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Re: Abbreviated assertions (was: Certainty Factors)

From: Daniel LaLiberte <liberte@w3.org>
Date: Mon, 13 Dec 1999 14:48:11 -0500 (EST)
Message-ID: <14421.19835.358458.980952@alceste.w3.org>
To: Danny Ayers <Danny.Ayers@highpeak.ac.uk>
Cc: Daniel LaLiberte <liberte@w3.org>, "www-rdf-interest@w3.org" <www-rdf-interest@w3.org>
Danny Ayers writes:
 > You say '...what matters is what you *do* with assertions...' which
 > seems a little to be avoiding my question.

Right. I must apologize for going off on a tangent inspired by your
message, and neglecting to tie it back to what you said.  It is related,
and even more so after your reply.  I've actually been thinking about
this problem of uncertainty from a number of perspectives, and these
related problems of "where's the truth?" and the semantics of assertions
came to the fore recently.

 > ... you are meaning something along the lines of :
 > A --p--> B
 > could be
 > A = Freddy's cat
 > p = has colour
 > B = Red
 > B --q--> C
 > B = Red
 > q = type of colour
 > C = Primary
 > which could allow us to have 
 > A --p--> x --q--> C
 > so I suppose --p-q--> could be equal to --p--> x --q--> 
 > which is clear given the above example, but I'm not clear enough to see
 > whether this can be generalised. 

Yes, this is p-q relation is what I was talking about, but it can be
used either as an abbreviation for the p and q relations, or the other
way around, where p and q relations could be used to infer the p-q
relation.  In other words, it doesn't matter how you express a set of 
relations between objects as long as you have all the objects separately 
identifiable in some sufficient relation relative to a context or package
(e.g. a tuple).  The same idea applies to probabilistic relationships,
and the question of what you do with them is the same.  To do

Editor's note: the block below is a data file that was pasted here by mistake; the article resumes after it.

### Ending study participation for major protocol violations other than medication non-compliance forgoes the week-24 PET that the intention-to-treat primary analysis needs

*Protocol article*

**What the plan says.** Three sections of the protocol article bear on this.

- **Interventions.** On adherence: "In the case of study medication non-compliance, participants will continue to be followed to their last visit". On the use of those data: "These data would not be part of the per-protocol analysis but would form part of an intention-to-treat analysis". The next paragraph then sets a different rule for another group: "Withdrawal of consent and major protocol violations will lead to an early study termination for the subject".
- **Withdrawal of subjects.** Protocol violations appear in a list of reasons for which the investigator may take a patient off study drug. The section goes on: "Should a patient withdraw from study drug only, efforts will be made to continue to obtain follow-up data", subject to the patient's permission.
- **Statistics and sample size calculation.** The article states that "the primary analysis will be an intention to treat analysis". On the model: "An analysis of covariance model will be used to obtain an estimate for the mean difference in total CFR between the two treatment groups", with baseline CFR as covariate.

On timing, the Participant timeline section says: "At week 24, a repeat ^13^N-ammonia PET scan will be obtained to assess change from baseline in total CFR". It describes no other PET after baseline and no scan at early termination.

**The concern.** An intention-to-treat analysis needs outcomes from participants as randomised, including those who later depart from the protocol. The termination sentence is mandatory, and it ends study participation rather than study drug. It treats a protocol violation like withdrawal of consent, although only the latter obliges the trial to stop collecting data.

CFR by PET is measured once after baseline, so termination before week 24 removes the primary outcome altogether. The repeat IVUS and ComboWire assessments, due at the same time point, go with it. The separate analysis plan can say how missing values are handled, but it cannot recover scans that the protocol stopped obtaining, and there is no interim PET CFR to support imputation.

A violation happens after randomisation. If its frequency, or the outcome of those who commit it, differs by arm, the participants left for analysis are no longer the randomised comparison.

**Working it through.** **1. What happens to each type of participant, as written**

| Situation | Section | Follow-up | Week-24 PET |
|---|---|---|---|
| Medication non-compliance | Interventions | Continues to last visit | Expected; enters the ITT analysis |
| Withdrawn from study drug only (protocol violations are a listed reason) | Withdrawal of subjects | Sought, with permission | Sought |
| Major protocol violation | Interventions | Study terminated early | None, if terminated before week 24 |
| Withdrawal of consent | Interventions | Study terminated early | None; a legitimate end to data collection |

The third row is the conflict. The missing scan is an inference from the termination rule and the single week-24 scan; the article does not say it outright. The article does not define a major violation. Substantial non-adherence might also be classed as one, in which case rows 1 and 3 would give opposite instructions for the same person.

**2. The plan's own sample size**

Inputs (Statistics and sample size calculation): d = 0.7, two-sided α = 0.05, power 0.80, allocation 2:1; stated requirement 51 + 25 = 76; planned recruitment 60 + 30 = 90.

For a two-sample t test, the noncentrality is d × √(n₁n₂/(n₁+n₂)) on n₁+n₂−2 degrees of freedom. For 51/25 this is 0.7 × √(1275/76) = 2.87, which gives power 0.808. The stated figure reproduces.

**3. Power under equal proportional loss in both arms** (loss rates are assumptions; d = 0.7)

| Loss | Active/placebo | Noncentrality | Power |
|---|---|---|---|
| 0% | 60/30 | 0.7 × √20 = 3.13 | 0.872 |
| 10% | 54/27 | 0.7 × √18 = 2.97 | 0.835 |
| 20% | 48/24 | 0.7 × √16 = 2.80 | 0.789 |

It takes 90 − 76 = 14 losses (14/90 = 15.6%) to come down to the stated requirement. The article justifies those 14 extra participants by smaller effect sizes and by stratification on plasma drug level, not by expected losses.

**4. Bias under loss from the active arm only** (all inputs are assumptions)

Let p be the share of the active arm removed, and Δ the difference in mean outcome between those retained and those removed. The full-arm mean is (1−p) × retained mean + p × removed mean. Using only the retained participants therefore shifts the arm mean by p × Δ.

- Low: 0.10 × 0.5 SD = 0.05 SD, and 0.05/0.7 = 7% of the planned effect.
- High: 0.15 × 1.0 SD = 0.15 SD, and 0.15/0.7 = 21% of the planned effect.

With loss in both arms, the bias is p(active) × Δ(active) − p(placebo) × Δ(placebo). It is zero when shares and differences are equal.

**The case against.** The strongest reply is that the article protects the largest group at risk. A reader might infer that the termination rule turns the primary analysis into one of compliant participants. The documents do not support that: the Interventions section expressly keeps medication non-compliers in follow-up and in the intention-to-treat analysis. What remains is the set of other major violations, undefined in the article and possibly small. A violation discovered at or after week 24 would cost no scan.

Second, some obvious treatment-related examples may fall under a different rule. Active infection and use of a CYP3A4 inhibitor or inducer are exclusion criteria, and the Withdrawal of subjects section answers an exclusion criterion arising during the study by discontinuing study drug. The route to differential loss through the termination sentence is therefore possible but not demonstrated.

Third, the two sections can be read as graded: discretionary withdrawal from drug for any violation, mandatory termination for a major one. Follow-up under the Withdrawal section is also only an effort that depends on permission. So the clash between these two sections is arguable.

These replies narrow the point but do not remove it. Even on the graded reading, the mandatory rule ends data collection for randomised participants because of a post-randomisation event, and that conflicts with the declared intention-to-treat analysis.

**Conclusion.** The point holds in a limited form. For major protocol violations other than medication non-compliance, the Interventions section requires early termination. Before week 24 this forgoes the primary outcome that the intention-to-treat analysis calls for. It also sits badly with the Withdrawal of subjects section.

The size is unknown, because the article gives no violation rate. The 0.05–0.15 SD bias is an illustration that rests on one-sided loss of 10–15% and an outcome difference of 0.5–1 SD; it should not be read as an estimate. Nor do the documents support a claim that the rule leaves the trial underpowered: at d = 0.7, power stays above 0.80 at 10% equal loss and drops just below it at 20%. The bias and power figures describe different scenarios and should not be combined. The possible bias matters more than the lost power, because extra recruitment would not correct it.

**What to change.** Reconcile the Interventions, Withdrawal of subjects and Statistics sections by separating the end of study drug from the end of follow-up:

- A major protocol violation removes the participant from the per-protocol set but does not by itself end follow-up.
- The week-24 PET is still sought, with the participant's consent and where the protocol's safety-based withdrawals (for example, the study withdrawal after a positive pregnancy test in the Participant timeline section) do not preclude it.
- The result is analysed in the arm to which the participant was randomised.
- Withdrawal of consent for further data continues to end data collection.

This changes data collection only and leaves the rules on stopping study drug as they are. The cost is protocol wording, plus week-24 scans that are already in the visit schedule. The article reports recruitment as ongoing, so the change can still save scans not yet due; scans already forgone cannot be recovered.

probabilistic logic, you would need the appropriate logic engine to
interpret the relationships as you intend.

 > But I'm slipping off my topic, so for the sake of argument let's say the
 > above is all fair enough, then as the assertions have no element of
 > uncertainty, then whatever you do with the assertions is fixed to this
 > same premise. If however you had the following 
 > A --p--> B (probability 0.9)
 > B --q--> C (probability 0.9)

 > you could derive a probability for A --p-q--> C, so you could say 'there
 > is a 0.81 (or somesuch) probability that Freddy's cat is a primary
 > colour.
 > To keep with the 'assertions-only' approach I imagine this could be
 > expressed as :
 >         [s1] - type -> rdf:Statement 
 >         [s1] - subject -> [Freddy's Cat]
 >         [s1] - predicate -> [colour]
 >         [s1] - object - > [Red]
 >         [s2] - type -> rdf:Statement 
 >         [s2] - subject -> [s1]
 >         [s2] - predicate -> [certainty]
 >         [s2] - object - > [0.9]
 > but I was wondering whether this is adequate to cover all eventualities.
 > Is a rdf:Statement(probabilistic) type needed? Is there a better way of
 > expressing [s2]?

If you want the uncertain relationships to live in the same world as the
certain ones, then since RDF assertions are of the certain variety, you
would have to do as you suggest and express an uncertainty using the
reified form of the assertion.  But s2 would not, itself, have to be in
the reified form.  It is OK to assert: [s1] --certainty--> [0.9] because
that assertion about the uncertainty of another assertion is itself

My bit about abbreviating the reification of an assertion applies here
too, but it doesn't help because you need to have a separate node (not
the node for freddy's cat or the color red) to attach the probability,
so it amounts to almost the same number of arcs as the reified form.
Call this node 'ab'.

ab -- subject --> [Freddy's cat]
ab -- predicate --> [color]
ab -- object --> [red]
ab -- probability --> [0.9]

But this form is actually better than using the reified form directly
because someone else might want to attach a different probability to the
same reified form.  The term "probability" may mean exactly the same
thing in both cases so it may not make sense to use different terms, but
each probability value may have been computed by a different method or
using the same method but at different times.  So it seems better to
associate the probability with an independent node.

Daniel LaLiberte
Received on Monday, 13 December 1999 14:48:17 UTC

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